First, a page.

Mask is an unusual piece of theatre. The plot revolves around Eddie, a man who has discovered he can ‘remove his face’ a few hours before discovering his wife’s infidelity. The piece intends to explore questions of intimacy and identity, ‘Can you truly know someone without peering underneath their skin’, however the sparse dialogue and confused plot mean these questions are hardly touched upon. The actual dramatic interest of Mask lies in the visual power play between Annie and Eddie, husband and wife. The beautiful choreography and inventive staging mean Mask is truly an aesthetic treat, if not a necessarily dramatic one.

The staging is entirely composed of a white curtain-like contraption onto which videos, mainly colours and images, are projected throughout the play. I’m not sure as to the significance of the images but the overall effect is eerie and powerful. The use of light in creating silhouettes behind the curtain is particularly effective, especially when depicting physical violence. Watching a series of blows via silhouette is a strangely uncomfortable experience, perhaps more so than watching them on stage. Both the designer Nina Caussa Rius and the choreographer Sandy Simona must be applauded for their creativity.

The plot lets Mask down. The clichéd notion of a ‘real self’ that can be revealed by ‘peeling away’ a layer of skin seems contrived and bizarre and the text does not elucidate it. The dynamic between Annie and Eddie is interesting enough to render the ‘mask’ concept pointless, it only adds a level of surrealism to the piece that is unnecessary. It would be more powerful to watch a normal married couple rip themselves apart, instead we are distracted by Eddie telling us he can actually ‘remove his face’.

Mask is a visually arresting and powerful piece of physical choreography, with a script as creative as the performers this company could really shine.

Reviews by Zoe Hunter Gordon

Since you’re here…

… we have a small favour to ask. We don't want your money to support a hack's bar bill at Abattoir, but if you have a pound or two spare, we really encourage you to support a good cause. If this review has either helped you discover a gem or avoid a turkey, consider doing some good that will really make a difference.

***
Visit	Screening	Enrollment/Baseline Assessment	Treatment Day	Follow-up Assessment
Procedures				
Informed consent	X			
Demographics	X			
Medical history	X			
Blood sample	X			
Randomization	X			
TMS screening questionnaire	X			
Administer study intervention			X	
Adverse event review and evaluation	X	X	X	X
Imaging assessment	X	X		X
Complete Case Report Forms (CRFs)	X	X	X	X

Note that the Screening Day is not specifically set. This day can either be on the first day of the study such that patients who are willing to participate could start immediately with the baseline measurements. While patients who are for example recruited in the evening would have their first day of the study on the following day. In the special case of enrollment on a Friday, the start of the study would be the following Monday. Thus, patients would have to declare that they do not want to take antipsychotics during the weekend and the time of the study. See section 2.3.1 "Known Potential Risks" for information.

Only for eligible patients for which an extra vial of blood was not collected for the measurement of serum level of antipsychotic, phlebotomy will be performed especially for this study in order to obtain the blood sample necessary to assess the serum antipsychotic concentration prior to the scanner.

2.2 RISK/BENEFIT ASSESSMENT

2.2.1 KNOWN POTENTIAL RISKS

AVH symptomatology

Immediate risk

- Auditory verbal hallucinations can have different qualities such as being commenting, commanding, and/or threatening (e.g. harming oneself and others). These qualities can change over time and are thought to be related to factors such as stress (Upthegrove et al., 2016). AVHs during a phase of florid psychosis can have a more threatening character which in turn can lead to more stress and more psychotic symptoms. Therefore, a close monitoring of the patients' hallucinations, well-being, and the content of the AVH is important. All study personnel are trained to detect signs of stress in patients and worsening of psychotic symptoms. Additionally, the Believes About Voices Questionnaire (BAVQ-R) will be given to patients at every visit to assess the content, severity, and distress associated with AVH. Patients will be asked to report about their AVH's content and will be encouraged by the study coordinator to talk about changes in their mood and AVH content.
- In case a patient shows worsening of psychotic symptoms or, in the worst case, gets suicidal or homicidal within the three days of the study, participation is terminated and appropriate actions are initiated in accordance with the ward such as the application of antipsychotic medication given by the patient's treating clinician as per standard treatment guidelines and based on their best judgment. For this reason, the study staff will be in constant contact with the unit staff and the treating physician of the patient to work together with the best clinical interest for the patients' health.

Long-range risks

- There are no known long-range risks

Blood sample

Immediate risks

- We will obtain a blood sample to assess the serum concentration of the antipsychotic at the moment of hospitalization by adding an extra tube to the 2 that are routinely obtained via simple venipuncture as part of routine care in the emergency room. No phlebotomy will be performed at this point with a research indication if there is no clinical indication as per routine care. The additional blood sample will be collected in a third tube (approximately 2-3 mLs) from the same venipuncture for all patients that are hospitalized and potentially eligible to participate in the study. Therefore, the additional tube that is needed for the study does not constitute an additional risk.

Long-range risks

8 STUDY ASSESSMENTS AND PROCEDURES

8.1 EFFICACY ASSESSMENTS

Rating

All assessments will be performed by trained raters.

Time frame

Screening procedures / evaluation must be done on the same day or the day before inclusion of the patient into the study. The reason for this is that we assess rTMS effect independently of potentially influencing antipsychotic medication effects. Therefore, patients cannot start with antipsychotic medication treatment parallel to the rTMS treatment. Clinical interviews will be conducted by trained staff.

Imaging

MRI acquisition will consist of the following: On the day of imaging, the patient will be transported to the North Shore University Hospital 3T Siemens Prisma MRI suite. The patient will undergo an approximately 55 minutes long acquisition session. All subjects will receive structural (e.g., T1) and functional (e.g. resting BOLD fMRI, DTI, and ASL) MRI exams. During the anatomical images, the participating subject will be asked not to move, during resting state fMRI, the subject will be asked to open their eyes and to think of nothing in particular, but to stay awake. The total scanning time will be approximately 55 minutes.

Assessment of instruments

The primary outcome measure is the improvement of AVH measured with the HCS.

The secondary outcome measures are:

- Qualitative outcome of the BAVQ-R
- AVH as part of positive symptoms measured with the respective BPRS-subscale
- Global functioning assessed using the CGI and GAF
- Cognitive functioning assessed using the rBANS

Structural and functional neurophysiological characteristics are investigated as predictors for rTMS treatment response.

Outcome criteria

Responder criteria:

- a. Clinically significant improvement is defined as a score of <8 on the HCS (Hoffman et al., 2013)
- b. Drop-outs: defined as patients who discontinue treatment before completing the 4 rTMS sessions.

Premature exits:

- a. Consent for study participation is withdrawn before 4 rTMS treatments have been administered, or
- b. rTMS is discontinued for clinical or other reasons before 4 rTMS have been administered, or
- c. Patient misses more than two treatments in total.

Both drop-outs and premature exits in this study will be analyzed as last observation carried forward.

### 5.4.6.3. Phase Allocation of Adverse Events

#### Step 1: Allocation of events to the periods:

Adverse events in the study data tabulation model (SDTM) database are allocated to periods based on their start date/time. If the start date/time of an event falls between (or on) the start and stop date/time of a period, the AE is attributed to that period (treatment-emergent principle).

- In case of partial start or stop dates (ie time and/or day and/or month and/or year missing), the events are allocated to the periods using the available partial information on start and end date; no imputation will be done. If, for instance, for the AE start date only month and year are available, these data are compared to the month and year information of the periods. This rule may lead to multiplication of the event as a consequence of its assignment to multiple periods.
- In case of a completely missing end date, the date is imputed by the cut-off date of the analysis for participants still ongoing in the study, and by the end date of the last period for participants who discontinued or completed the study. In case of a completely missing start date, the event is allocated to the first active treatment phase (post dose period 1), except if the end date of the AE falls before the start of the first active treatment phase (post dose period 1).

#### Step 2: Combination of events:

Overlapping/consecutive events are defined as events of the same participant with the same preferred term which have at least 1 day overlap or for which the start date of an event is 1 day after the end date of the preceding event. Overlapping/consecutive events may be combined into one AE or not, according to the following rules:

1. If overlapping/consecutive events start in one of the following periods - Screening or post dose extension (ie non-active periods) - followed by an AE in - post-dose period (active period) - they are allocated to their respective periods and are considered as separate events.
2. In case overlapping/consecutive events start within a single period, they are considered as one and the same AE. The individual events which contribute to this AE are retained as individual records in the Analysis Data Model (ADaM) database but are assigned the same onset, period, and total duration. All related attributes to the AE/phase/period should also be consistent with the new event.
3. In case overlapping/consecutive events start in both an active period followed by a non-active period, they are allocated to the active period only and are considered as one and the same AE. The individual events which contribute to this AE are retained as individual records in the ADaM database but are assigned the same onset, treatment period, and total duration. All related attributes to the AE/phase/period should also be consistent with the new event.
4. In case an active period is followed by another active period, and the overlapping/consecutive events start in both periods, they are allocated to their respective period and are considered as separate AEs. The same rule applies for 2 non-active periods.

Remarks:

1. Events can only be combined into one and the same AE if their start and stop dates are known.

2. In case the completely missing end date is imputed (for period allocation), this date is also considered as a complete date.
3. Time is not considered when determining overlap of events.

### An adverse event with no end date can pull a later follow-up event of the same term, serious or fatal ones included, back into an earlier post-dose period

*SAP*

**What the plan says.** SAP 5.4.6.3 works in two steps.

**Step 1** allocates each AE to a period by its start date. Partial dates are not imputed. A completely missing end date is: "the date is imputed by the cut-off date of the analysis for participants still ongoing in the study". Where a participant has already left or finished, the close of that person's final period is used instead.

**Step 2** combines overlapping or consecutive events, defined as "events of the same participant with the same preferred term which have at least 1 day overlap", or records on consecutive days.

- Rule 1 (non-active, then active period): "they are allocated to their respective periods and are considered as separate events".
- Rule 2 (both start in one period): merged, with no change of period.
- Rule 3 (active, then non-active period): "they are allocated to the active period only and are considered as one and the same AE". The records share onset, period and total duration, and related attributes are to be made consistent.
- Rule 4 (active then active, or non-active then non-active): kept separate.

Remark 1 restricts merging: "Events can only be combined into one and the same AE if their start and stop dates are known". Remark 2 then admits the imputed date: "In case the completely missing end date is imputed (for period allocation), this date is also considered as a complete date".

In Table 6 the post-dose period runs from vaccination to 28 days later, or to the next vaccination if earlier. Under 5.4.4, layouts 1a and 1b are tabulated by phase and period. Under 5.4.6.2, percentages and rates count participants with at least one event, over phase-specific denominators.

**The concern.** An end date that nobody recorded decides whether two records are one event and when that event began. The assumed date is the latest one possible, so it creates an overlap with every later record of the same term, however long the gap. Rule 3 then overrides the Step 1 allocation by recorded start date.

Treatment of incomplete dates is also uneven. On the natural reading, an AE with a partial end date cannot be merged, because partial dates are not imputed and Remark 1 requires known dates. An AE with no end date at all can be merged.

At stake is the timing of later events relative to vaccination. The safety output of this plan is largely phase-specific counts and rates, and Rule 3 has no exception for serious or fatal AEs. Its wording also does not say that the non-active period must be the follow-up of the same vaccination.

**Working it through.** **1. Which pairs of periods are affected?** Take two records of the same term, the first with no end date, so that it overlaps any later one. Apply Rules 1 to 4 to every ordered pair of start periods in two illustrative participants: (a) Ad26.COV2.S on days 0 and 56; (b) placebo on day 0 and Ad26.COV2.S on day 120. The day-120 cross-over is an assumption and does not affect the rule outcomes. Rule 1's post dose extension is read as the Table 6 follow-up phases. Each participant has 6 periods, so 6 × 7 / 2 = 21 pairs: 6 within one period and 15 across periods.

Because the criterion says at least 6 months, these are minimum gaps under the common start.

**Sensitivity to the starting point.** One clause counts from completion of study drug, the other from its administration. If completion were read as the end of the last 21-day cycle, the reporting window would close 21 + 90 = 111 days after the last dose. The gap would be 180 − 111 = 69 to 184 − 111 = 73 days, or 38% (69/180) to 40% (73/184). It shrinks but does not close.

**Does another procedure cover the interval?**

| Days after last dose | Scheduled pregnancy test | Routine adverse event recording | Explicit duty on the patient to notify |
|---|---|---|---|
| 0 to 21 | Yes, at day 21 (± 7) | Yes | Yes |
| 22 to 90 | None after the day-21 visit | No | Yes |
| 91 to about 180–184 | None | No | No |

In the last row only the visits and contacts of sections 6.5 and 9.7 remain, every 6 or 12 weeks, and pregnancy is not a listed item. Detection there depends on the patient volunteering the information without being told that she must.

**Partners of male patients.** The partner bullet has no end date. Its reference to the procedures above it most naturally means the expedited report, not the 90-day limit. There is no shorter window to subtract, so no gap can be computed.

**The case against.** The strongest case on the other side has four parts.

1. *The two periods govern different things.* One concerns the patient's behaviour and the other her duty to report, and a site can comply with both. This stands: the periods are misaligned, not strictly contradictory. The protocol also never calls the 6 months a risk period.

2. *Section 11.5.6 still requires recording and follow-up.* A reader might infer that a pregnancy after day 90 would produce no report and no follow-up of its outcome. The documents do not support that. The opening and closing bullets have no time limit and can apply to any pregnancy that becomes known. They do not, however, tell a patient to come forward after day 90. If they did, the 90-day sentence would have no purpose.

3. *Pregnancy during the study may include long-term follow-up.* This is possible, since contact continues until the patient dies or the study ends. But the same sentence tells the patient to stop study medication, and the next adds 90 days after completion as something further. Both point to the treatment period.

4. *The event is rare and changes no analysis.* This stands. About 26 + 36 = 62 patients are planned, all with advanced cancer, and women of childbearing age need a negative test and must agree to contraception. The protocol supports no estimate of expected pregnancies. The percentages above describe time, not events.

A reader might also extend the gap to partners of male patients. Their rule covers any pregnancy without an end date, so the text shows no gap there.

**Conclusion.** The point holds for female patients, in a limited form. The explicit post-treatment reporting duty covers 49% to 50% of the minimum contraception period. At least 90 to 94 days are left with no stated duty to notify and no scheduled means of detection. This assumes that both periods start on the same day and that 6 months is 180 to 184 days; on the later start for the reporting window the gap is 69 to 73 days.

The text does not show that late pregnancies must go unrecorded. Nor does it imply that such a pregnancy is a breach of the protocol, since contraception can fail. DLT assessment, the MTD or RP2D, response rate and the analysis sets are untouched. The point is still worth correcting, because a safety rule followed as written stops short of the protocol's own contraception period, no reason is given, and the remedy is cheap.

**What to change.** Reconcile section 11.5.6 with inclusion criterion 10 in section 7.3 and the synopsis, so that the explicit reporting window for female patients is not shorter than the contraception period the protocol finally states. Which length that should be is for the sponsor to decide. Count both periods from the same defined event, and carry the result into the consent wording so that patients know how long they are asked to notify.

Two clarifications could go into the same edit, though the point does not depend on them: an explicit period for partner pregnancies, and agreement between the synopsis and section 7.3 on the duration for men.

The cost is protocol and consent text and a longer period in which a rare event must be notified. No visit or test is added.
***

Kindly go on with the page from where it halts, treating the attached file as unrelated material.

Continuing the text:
You can donate to the charity of your choice, but if you're looking for inspiration, there are three charities we really like.

Mama Biashara
Kate Copstick’s charity, Mama Biashara, works with the poorest and most marginalised people in Kenya. They give grants to set up small, sustainable businesses that bring financial independence and security. That five quid you spend on a large glass of House White? They can save someone’s life with that. And the money for a pair of Air Jordans? Will take four women and their fifteen children away from a man who is raping them and into a new life with a moneymaking business for Mum and happiness for the kids.
Donate to Mama Biashara now

Theatre MAD
The Make A Difference Trust fights HIV & AIDS one stage at a time. Their UK and International grant-making strategy is based on five criteria that raise awareness, educate, and provide care and support for the most vulnerable in society. A host of fundraising events, including Bucket Collections, Late Night Cabarets, West End Eurovision, West End Bares and A West End Christmas continue to raise funds for projects both in the UK and Sub-Saharan Africa.
Donate to Theatre MAD now

Acting For Others
Acting for Others provides financial and emotional support to all theatre workers in times of need through the 14 member charities. During the COVID-19 crisis Acting for Others have raised over £1.7m to support theatre workers affected by the pandemic.
Donate to Acting For Others now


The Blurb

A man uncovers his wife’s infidelity within hours of discovering he can remove his face. The duo rips away barriers between them, revealing a new level of intimacy, in this tight, vicious, and violent piece of multimedia theatre.

Most Popular See More

Frozen the Musical

From £36.00

More Info

Find Tickets

The Mousetrap

From £30.00

More Info

Find Tickets

Tina - The Tina Turner Musical

From £12.00

More Info

Find Tickets


From £21.00

More Info

Find Tickets

Mamma Mia!

From £18.00

More Info

Find Tickets

The Lion King

From £54.00

More Info

Find Tickets